To cite or not to cite? That is the question! And the answer is, of course, that you should always cite your sources. Failing to include citations for any sources that you’ve used in the writing of your essay or paper could mean that you unintentionally commit plagiarism, which can have tragic consequences!
In order to correctly cite Hamlet as a source — or any other play — when using a book as the source, you’ll need to gather the following pieces of information. Whether you use them all in your citation depends on the format you’re using:
- Name of author
- Title of play
- Year of publication
- Place of publication
Note that, as classic works such as plays can be published by multiple publishers (a quick search of an online bookshop returned over 100 results for Hamlet in paperback!), it’s important that the publisher details refer to the copy of the book that you are using. Otherwise it’s very difficult for a lecturer to check your sources, or refer to them for more information.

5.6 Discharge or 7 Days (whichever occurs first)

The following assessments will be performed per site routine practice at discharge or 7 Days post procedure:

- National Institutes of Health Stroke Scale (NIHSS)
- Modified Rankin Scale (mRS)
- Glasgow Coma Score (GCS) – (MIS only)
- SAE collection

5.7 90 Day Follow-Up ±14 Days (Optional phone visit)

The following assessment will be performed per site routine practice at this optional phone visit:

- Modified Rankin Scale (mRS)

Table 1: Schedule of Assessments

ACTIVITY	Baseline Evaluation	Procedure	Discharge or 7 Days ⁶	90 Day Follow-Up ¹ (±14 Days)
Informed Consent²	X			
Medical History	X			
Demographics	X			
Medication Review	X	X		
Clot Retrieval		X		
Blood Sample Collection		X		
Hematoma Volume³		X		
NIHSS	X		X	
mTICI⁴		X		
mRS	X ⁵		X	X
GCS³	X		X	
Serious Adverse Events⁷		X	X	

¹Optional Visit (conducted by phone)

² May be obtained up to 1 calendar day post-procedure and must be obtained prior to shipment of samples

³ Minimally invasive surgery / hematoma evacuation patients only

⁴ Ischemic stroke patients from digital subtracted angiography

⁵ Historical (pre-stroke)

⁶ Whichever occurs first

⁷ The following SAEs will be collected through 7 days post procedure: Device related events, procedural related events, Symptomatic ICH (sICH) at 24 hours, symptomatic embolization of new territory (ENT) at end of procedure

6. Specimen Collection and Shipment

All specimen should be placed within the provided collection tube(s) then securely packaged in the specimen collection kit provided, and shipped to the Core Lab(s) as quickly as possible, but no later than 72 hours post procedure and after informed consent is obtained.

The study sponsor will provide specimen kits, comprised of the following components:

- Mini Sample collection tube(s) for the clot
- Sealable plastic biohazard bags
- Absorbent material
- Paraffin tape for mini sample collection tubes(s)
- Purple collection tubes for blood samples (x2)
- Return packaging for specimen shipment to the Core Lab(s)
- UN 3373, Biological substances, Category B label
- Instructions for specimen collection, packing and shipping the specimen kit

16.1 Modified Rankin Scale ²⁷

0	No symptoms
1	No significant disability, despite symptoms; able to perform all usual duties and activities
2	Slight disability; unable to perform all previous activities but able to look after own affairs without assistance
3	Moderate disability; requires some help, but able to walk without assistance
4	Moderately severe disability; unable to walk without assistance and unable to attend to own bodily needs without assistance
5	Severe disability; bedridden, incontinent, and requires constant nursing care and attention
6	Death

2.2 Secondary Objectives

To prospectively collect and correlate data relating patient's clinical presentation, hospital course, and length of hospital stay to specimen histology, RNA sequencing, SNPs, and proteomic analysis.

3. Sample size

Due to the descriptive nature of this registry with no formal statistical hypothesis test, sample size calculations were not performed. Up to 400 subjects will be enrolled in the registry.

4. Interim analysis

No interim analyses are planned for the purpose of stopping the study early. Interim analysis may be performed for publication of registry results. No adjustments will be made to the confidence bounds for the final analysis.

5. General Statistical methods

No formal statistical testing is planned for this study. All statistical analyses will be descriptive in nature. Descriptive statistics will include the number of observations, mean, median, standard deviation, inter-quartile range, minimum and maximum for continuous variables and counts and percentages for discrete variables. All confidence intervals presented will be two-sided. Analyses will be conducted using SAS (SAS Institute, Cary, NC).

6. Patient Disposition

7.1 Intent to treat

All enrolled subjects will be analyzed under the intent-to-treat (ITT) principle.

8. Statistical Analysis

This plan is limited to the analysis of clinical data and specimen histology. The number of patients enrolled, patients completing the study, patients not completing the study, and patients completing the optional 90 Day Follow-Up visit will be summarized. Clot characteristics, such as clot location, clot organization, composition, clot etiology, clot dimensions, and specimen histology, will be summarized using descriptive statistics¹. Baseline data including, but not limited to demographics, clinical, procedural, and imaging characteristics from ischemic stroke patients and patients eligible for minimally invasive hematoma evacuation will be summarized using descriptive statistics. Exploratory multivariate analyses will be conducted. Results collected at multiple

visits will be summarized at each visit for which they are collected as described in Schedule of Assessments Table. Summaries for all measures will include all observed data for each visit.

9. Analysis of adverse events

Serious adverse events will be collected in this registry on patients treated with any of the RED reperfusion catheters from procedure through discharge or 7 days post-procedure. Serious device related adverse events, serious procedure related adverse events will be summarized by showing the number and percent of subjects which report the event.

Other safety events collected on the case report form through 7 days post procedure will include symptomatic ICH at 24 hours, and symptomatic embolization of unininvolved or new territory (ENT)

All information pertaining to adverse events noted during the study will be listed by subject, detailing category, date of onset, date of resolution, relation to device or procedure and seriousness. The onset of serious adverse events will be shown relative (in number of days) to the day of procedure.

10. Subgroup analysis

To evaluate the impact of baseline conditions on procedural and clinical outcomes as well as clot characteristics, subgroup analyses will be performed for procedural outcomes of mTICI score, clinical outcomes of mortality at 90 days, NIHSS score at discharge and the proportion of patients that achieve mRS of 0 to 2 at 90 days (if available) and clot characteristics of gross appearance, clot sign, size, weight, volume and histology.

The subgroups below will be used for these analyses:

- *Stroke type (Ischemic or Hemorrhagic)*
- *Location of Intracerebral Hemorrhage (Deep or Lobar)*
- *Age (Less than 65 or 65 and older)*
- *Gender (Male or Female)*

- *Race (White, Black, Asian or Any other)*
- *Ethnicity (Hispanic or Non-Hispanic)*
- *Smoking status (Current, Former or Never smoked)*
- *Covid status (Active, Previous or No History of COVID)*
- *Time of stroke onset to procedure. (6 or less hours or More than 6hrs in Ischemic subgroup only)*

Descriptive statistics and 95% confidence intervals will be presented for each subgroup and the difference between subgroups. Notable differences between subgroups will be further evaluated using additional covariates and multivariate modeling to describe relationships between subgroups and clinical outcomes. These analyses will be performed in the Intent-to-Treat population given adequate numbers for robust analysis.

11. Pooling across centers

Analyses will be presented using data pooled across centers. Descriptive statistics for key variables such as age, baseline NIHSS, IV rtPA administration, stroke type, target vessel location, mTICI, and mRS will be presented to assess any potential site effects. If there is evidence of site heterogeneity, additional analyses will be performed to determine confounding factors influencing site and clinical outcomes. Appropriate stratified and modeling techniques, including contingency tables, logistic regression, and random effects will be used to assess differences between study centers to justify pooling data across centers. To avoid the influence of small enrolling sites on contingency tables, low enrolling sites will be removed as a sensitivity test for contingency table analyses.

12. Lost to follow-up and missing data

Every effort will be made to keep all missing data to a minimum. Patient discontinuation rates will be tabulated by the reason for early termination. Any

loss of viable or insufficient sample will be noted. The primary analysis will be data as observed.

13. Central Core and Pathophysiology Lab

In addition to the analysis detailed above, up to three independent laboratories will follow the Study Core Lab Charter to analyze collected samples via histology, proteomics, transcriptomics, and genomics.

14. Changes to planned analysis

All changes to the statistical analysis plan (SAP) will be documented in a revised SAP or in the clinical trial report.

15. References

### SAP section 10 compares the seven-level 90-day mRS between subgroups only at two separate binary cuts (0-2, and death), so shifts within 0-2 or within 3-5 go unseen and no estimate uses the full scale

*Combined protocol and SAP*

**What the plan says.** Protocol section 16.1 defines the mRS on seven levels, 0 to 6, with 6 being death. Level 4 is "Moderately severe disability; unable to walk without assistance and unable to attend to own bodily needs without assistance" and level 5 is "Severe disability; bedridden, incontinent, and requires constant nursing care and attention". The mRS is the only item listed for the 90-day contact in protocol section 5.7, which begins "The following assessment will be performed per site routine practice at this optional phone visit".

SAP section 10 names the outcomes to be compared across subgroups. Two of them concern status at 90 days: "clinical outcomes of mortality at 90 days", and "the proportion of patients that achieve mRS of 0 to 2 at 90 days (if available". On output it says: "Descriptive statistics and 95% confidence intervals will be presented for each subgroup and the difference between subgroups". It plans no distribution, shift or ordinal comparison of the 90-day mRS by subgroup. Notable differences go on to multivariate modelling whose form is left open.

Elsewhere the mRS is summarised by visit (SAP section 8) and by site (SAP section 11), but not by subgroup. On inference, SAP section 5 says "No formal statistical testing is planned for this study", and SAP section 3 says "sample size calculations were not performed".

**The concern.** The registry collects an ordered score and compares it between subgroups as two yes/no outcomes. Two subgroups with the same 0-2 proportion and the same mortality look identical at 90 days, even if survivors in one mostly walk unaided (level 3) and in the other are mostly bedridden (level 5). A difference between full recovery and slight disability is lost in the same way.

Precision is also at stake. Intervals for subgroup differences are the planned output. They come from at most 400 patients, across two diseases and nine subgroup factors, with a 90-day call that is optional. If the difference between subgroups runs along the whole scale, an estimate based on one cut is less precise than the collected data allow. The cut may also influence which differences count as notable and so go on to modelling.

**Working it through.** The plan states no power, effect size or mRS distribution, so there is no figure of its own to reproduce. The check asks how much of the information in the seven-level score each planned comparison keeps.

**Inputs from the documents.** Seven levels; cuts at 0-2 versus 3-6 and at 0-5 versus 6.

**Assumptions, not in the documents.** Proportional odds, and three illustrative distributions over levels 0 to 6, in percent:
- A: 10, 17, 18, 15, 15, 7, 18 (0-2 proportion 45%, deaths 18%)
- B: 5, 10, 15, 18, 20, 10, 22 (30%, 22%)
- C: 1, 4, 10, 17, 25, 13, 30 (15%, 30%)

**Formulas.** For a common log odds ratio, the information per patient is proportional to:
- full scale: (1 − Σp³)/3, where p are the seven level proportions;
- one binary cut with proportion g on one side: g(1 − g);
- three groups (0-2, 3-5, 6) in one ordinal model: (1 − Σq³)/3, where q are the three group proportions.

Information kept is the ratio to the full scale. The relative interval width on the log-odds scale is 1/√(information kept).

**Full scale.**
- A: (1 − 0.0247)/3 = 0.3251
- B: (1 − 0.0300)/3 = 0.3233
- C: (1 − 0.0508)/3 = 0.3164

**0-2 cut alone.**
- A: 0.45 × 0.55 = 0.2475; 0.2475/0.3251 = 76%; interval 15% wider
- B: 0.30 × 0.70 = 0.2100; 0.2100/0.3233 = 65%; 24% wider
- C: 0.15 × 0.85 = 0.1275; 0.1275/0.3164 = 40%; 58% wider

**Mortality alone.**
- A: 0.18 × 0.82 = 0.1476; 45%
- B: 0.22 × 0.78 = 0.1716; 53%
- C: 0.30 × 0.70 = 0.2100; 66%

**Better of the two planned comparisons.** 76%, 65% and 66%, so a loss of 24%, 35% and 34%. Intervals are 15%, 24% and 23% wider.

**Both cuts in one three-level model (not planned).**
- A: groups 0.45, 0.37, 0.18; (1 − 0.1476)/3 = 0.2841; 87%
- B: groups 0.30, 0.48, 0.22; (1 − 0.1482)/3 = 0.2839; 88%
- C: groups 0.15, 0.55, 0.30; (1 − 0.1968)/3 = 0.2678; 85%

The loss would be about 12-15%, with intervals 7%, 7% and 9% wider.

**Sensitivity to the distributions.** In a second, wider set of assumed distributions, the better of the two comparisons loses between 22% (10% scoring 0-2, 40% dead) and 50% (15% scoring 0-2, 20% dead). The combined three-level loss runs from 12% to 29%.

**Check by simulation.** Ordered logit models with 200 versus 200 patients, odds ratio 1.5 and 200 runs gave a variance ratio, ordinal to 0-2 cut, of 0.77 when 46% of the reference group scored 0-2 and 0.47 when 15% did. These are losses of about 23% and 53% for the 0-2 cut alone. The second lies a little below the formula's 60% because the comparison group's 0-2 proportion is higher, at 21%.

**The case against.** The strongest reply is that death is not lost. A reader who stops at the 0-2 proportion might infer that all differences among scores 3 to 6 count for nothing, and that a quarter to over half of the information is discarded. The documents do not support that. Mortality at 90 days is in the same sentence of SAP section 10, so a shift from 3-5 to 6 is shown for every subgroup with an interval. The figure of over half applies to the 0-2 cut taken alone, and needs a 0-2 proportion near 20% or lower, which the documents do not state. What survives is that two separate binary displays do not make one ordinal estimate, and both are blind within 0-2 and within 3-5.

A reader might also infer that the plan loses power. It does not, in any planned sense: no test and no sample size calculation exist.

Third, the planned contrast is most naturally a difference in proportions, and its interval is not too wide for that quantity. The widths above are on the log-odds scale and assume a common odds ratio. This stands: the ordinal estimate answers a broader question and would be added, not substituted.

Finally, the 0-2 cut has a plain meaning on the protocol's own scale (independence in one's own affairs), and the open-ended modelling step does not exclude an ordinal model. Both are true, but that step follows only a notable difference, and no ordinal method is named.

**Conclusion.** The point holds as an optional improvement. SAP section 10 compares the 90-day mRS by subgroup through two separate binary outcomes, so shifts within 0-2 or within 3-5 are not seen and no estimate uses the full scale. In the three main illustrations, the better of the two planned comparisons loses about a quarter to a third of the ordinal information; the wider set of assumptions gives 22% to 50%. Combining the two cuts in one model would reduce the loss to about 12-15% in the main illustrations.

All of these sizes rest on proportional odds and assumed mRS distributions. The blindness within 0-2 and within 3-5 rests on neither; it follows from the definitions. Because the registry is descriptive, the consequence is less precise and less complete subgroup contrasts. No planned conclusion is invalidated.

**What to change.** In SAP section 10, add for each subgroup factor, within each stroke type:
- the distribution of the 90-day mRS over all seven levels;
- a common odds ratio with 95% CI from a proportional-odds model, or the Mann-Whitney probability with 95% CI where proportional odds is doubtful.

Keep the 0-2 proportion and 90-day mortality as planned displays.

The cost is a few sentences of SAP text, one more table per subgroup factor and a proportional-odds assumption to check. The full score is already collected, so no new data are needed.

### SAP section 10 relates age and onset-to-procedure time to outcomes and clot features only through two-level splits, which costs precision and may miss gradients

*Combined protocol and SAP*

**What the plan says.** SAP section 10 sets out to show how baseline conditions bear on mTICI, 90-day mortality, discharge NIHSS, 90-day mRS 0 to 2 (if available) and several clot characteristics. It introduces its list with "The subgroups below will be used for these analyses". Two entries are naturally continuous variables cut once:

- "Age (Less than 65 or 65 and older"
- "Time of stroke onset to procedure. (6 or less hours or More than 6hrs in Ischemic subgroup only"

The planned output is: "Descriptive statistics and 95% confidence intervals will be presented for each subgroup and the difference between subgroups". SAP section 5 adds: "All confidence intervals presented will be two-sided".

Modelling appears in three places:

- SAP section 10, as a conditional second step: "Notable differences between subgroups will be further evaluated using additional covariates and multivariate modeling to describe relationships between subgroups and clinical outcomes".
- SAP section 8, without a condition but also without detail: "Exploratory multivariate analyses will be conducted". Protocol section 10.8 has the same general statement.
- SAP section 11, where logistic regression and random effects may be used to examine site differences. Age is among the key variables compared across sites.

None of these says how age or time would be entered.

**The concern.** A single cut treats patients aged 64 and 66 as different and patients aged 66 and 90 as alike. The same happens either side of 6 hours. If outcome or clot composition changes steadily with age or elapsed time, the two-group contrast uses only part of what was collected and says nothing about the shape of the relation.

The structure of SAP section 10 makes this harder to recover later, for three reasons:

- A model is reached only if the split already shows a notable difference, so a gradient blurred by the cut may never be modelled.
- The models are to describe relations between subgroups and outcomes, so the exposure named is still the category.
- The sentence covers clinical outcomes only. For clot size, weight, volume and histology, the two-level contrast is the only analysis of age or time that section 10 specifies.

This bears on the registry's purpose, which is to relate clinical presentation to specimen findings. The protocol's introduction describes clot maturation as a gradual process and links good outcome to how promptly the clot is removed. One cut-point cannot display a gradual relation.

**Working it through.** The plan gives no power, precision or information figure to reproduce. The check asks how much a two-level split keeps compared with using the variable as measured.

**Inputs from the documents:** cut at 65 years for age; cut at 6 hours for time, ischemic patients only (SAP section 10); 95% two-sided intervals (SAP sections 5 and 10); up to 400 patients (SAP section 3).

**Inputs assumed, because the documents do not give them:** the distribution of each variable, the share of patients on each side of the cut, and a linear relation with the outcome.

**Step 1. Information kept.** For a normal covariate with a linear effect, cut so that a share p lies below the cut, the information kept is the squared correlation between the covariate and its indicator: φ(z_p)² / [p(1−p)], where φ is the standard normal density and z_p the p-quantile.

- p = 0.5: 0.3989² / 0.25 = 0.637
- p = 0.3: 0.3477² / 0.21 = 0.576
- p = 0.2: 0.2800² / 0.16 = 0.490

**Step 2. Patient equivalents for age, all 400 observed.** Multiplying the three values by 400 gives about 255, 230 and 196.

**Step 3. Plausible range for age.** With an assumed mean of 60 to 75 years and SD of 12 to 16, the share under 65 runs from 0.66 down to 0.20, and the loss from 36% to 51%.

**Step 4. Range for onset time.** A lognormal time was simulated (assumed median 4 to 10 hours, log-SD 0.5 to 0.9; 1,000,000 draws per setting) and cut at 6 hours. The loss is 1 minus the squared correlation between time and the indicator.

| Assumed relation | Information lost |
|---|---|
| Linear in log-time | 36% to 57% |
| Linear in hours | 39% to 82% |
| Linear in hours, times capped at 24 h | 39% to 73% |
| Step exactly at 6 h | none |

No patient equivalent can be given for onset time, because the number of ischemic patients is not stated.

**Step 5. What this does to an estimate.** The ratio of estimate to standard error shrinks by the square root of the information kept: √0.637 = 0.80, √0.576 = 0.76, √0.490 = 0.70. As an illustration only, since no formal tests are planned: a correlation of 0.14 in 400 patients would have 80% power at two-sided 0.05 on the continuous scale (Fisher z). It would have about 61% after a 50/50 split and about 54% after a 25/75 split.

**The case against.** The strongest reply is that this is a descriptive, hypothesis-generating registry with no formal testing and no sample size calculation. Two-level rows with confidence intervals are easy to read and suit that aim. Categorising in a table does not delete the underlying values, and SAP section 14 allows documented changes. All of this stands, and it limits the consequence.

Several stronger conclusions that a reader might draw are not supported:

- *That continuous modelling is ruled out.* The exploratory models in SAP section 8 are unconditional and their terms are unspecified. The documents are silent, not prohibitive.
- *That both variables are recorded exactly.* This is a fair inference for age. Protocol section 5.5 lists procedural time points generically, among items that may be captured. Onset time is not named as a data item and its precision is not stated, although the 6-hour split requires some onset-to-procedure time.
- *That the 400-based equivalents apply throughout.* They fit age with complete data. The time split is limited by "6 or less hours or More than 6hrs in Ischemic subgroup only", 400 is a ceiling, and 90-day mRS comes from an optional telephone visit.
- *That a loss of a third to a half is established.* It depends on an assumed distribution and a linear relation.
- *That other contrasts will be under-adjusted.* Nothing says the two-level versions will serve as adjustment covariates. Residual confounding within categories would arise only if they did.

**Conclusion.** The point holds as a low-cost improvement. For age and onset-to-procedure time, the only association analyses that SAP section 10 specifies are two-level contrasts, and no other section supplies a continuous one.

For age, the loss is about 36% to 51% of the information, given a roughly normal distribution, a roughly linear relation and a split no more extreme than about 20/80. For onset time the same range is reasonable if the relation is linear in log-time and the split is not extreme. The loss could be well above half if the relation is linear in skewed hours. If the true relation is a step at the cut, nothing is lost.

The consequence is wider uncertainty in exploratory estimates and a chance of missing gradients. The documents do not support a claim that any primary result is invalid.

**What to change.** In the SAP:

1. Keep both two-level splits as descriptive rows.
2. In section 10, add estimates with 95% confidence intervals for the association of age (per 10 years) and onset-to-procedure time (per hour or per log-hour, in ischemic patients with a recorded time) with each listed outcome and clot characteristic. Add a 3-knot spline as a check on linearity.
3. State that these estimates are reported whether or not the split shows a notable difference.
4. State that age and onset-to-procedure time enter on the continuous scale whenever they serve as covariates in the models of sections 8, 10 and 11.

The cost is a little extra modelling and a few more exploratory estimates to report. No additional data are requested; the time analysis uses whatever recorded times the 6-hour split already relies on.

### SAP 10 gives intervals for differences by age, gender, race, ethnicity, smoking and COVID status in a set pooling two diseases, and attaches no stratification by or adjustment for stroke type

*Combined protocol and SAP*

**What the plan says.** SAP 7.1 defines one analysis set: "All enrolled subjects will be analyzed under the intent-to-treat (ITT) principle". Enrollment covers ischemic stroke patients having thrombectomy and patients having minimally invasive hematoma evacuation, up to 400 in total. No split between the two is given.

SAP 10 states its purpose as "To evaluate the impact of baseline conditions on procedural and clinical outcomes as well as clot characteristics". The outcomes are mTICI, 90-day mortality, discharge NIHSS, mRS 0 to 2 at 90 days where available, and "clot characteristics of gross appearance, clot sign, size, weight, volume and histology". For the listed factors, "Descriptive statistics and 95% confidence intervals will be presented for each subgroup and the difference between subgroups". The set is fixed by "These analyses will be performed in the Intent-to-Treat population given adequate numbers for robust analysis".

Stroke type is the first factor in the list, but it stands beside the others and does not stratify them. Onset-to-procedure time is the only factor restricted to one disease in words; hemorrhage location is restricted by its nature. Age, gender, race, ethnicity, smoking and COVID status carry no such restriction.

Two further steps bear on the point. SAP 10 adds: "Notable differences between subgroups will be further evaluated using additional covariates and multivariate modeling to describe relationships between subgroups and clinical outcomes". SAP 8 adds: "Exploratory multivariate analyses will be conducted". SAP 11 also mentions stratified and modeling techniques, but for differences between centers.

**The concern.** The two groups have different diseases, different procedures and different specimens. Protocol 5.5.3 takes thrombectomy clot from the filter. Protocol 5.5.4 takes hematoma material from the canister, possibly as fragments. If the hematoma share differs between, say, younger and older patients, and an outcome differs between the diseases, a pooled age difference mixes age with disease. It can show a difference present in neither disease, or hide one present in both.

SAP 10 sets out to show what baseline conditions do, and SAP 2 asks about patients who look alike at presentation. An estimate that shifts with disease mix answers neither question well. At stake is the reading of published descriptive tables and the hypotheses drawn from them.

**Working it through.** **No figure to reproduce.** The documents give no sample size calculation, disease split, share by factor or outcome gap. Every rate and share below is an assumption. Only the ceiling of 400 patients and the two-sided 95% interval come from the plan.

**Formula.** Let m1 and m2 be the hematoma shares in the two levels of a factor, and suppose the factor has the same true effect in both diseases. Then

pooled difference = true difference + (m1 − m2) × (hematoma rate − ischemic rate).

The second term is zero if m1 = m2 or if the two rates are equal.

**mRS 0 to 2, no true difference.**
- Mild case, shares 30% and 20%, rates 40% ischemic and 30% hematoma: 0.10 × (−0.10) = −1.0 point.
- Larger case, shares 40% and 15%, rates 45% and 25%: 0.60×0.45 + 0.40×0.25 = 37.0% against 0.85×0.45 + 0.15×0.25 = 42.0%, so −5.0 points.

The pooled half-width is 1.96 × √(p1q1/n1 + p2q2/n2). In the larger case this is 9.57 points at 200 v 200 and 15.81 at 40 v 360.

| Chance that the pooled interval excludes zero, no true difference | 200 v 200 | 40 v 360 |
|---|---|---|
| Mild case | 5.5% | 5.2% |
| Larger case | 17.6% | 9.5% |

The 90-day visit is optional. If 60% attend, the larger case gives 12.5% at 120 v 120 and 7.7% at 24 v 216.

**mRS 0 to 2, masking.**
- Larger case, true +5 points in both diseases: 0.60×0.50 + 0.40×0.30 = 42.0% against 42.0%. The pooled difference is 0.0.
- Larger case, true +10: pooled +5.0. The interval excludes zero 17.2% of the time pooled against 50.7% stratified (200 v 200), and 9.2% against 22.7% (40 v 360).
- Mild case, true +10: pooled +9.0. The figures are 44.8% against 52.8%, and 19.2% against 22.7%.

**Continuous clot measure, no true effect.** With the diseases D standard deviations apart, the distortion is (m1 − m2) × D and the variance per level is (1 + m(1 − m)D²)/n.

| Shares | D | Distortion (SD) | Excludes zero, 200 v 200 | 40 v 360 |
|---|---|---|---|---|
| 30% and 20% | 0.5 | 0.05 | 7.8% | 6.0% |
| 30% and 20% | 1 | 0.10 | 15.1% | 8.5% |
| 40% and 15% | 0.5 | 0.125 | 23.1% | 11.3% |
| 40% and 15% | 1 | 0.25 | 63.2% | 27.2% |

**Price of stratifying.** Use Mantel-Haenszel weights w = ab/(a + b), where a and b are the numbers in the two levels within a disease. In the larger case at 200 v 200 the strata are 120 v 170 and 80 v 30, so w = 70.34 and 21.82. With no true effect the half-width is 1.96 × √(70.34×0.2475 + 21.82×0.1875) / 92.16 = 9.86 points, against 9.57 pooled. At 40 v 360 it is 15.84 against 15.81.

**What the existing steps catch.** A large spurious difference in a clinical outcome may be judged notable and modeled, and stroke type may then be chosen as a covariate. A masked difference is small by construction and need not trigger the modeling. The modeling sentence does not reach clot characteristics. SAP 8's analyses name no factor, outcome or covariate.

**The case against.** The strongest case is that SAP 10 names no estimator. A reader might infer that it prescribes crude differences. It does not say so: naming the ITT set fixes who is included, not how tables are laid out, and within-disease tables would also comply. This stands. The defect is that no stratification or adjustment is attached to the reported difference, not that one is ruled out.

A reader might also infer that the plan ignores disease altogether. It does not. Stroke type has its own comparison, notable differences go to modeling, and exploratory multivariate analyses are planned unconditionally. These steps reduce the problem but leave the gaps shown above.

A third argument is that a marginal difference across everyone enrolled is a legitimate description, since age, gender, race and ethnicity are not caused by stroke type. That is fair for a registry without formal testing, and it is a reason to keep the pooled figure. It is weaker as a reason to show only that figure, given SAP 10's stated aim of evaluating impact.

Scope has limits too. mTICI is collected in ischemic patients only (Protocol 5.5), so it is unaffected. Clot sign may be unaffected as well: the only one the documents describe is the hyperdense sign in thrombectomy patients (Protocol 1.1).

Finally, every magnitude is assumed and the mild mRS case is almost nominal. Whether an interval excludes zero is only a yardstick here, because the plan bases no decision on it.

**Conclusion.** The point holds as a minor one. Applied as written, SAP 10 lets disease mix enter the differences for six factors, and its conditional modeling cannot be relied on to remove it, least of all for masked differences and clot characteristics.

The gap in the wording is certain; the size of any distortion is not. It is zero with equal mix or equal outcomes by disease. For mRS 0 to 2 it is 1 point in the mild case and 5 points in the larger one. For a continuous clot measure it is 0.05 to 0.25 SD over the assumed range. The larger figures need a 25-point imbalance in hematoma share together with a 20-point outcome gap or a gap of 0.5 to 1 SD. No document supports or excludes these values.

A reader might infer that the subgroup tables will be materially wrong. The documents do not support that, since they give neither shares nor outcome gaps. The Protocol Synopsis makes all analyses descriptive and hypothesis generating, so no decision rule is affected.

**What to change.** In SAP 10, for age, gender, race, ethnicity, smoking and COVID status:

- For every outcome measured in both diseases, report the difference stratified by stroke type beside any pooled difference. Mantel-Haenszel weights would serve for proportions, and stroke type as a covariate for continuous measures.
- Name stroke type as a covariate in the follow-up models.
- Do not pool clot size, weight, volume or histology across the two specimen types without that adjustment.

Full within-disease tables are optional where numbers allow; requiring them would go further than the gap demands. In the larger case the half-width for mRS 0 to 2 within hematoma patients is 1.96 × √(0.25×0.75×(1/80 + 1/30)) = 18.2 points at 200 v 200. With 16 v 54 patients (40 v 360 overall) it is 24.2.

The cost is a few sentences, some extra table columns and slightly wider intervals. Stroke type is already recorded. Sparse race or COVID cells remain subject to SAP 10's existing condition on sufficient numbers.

If your copy of Hamlet has been edited or translated then you’ll also need to include:
- Name of editor or translator
What you might also choose to do is provide some additional identifying information that relates to the play in general. For example:
- Division numbers (i.e. part, act, scene)
You would also use division number identifiers if you wanted to cite a section of a live performance of a play. If you wanted the citation to refer specifically on one particular person or persons — an actor, character or the director, for example — you could include:
- Contributors name
How you structure play citations will depend on which citation format you’re opting to use. If you’re unsure, ask your lecturer or tutor. Examples include:
Author’s last name, first name. Title. Translated or edited by first name last name, publisher, year published, page numbers.
Shakespeare, William. Hamlet. Edited by George Richard Hibbard, Oxford UP, 2008, pp. 18-22.
Author’s last name, first initial. (Year published). Title. In First Initial. Editor Last Name (Ed.), Title of larger work/collection. Publisher city, state/country: Publisher.
Shakespeare, W. (1996). Hamlet. In T. J. Spencer (Ed.), The new Penguin Shakespeare. London, England: Penguin Books.
Correctly citing your sources is not only useful for the person reading your work, it’s also an ethical and moral obligation — ensuring that you don’t, unintentionally or otherwise, pass off someone else’s words or ideas as your own. As Polonious says in Hamlet, “This above all: to thine own self be true!” The tools at Cite This For Me make this easier with MLA format and APA format citation generators and a useful Harvard Referencing generator too.